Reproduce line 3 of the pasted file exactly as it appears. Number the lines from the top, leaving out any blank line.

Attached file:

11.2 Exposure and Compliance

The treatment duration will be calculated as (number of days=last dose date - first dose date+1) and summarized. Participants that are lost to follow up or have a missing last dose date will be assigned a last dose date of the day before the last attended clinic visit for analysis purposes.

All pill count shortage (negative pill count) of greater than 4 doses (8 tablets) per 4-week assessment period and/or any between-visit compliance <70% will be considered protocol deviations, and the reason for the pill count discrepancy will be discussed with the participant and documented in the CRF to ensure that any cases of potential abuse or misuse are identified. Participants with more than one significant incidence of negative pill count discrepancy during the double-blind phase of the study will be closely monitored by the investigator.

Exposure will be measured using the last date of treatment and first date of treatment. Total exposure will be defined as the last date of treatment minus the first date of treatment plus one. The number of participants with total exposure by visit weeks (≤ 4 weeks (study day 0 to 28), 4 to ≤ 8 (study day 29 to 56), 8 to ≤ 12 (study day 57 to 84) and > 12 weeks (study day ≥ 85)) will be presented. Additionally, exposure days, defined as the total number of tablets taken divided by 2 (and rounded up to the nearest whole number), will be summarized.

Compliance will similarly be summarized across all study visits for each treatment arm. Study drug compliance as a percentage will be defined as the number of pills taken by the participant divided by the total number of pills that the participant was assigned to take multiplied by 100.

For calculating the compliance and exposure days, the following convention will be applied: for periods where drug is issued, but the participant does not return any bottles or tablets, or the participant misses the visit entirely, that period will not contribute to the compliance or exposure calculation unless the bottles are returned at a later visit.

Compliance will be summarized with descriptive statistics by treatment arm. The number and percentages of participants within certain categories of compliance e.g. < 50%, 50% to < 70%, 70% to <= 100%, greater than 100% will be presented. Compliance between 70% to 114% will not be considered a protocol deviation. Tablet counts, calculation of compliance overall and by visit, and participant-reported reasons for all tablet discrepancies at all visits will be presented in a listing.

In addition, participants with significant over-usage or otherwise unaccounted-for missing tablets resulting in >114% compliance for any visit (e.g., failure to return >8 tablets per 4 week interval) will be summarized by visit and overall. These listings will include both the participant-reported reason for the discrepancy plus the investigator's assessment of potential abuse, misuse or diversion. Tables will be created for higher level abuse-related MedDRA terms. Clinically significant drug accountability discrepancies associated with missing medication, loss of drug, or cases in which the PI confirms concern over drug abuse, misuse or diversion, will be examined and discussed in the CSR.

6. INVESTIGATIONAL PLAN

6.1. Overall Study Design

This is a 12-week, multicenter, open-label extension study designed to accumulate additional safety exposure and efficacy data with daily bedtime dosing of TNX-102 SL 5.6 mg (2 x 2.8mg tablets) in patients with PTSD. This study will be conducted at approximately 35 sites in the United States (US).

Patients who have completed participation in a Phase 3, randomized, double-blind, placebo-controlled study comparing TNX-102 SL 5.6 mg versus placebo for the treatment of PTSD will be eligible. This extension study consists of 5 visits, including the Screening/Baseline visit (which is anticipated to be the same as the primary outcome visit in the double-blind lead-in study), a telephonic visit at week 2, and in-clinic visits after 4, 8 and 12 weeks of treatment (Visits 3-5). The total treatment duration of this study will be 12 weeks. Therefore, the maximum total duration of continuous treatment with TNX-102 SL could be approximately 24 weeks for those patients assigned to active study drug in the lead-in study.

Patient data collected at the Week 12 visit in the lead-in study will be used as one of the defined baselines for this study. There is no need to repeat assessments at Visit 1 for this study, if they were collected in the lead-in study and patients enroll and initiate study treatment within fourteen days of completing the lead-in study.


All pill count shortage (negative pill count) of greater than 4 doses (8 tablets) per 4-week assessment period and/or any between-visit compliance <70% will be considered protocol deviations, and the reason for the pill count discrepancy will be discussed with the participant and documented in the CRF to ensure that any cases of potential abuse or misuse are identified. Participants with more than one significant incidence of negative pill count discrepancy during the double-blind phase of the study will be closely monitored by the investigator.